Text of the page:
First published July 2023 | Words and photos by Vietnam Coracle
Tom Divers is the founder and creator of Vietnam Coracle. He’s lived, travelled and worked in Vietnam since 2005. Born in London, he travelled from an early age, visiting over 40 countries (he first visited Vietnam in 1999). Now, whenever he has the opportunity to make a trip, he rarely looks beyond Vietnam’s borders and his trusty motorbike, Stavros. Read more about Tom on the About Page, Vietnam Times and ASE Podcast.
Train journeys in Vietnam are more than just a means of getting from A to B: they are an experience. On Vietnam’s railways, travellers get a genuine sense of the country and start to appreciate nation-defining characteristics, such as changes in the landscape, climate, food and accent from one region to another. Unlike taking a domestic flight, train travel is richly rewarding, providing travellers with a social, culinary and cultural experience. Taking the train in Vietnam is nothing like it is in Europe, North America, Japan or China: rail travel in Vietnam is low-tech, slow, informal, and exciting. What’s more, train travel is relatively cheap, comfortable, efficient and easy to book. If you enjoy journeys and the act of travel, you’ll almost certainly enjoy travelling by train in Vietnam.
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TRAIN TRAVEL IN VIETNAM
A Guide to Riding the Railways
This guide is intended to provide travellers with a practical overview of how to travel by train in Vietnam and why it’s a rewarding travel experience. I’ve included information about train routes, booking tickets, classes of travel, food and much more in order to paint a picture of what train travel is like in Vietnam. On my map I’ve marked all rail routes and major stations, as well as some of the most scenic sections of track. You can book train tickets directly from this page using the Baolau.com search boxes and links. (For excellent historical information about Vietnam’s railways, read ‘Railways & Tramways of Việt Nam’ by Tim Doling.)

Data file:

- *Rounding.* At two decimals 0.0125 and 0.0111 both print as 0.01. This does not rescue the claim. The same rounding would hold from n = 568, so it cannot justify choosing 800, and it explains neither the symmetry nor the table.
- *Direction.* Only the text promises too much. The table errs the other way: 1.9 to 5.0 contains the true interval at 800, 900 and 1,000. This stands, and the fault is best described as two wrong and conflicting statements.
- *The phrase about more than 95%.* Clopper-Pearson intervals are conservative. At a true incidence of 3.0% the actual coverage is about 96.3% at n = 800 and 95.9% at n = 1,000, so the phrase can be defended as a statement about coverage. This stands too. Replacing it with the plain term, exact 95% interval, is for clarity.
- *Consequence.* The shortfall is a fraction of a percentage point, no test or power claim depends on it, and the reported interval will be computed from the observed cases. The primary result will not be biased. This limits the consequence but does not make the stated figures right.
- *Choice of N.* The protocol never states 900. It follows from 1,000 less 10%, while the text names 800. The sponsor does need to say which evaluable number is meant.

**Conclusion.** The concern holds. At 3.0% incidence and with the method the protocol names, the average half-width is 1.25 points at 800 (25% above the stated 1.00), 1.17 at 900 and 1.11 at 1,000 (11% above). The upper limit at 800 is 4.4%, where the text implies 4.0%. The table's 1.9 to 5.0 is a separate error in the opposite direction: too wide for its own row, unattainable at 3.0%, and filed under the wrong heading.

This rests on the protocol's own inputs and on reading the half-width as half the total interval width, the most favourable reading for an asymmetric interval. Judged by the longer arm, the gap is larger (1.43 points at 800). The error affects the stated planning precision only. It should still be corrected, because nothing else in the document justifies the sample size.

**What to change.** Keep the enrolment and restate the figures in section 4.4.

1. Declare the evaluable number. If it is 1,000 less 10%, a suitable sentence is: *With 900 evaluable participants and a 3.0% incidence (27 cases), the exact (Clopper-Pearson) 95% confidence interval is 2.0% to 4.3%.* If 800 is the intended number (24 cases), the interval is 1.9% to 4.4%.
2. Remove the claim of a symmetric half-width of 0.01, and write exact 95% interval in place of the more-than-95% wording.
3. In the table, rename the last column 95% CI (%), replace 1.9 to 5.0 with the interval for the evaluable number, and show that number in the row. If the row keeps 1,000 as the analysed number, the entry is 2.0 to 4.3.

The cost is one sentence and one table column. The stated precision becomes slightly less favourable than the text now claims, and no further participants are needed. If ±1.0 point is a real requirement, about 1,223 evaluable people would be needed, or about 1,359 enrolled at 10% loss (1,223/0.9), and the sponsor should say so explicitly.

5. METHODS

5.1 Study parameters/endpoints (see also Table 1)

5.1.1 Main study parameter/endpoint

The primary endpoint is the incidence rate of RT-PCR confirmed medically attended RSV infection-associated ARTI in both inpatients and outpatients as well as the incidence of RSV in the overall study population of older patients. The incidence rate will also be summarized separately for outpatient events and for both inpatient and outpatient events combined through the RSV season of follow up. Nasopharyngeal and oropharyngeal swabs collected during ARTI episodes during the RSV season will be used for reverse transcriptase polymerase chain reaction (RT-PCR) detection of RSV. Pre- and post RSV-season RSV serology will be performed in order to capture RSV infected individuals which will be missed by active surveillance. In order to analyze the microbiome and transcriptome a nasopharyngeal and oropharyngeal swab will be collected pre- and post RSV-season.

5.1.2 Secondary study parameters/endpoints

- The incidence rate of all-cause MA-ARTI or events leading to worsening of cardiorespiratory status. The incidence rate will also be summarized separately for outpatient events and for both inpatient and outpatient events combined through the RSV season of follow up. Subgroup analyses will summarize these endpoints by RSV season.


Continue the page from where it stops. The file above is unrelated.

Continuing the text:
Train Routes & Stations in Vietnam
ROUTES & SCHEDULES:
Vietnam Railways operates a main south-north line and several spur lines. There are dozens of potential routes and station stops across the nation: use my train map for an overview. Schedules, times and ticket prices are easy to search, browse and book using the Baolau.com search box below, or vnr.com (the Vietnam Railways website), or at any major train station where the national train schedule is displayed on large billboards.
Reunification Express (Transindochinois):
Vietnam’s main railway line runs from Saigon (Ho Chi Minh City) in the south all the way to Hanoi in the north, stopping at over 20 stations along the way. Roughly following the coast for over 1,700km, the south-north line connects almost all major coastal cities between Saigon and Hanoi (see map). This line is known today as the ‘Reunification Express’, and in French colonial times it was called the Transindochinois. There are at least 6 trains every day in both directions on the ‘Reunification Express’ between Saigon and Hanoi. The journey between the two cities takes more than 32 hours. In addition, several other trains ply specific sections of the south-north main line, stopping at smaller stations as well as major ones. You can easily check schedules, times and ticket prices by using the Baolau.com search box below or vnr.com or at any major train station.
In addition to the main south-north ‘Reunification Express’ route, several spur lines branch off to other destinations. These include: Hanoi→Hải Phòng, Hanoi→Lào Cai, Hanoi→Lạng Sơn, Hanoi→Hạ Long, Hanoi→Thái Nguyên, and Saigon→Phan Thiết. However, schedules on these spur line routes are irregular and subject to change, particularly in the post-pandemic period. Check schedules, times and ticket prices using the Baolau.com search box below or vnr.com or ask at the relevant train stations.
*Always book train tickets at least a few days in advance or more if travelling during public holidays or on weekends
SEARCH TRAIN ROUTES & SCHEDULES:
Booking train tickets is now very easy and efficient. You can book tickets directly from this page on almost all train routes in Vietnam by using the Baolau.com search box below. Type in your departure and arrival stations and the date of travel and click ‘Search’. This opens a new page with all train times and prices in all classes for that day and that route. Choose your train time and class then click ‘Book Now’. Next, choose your exact carriage, seat or sleeping birth on the train map, enter your details and make payment online. You’ll receive an e-ticket with a QR code in your email inbox which you can show to station staff on your phone before boarding the train. Your ticket has a carriage number and seat/bed number on it.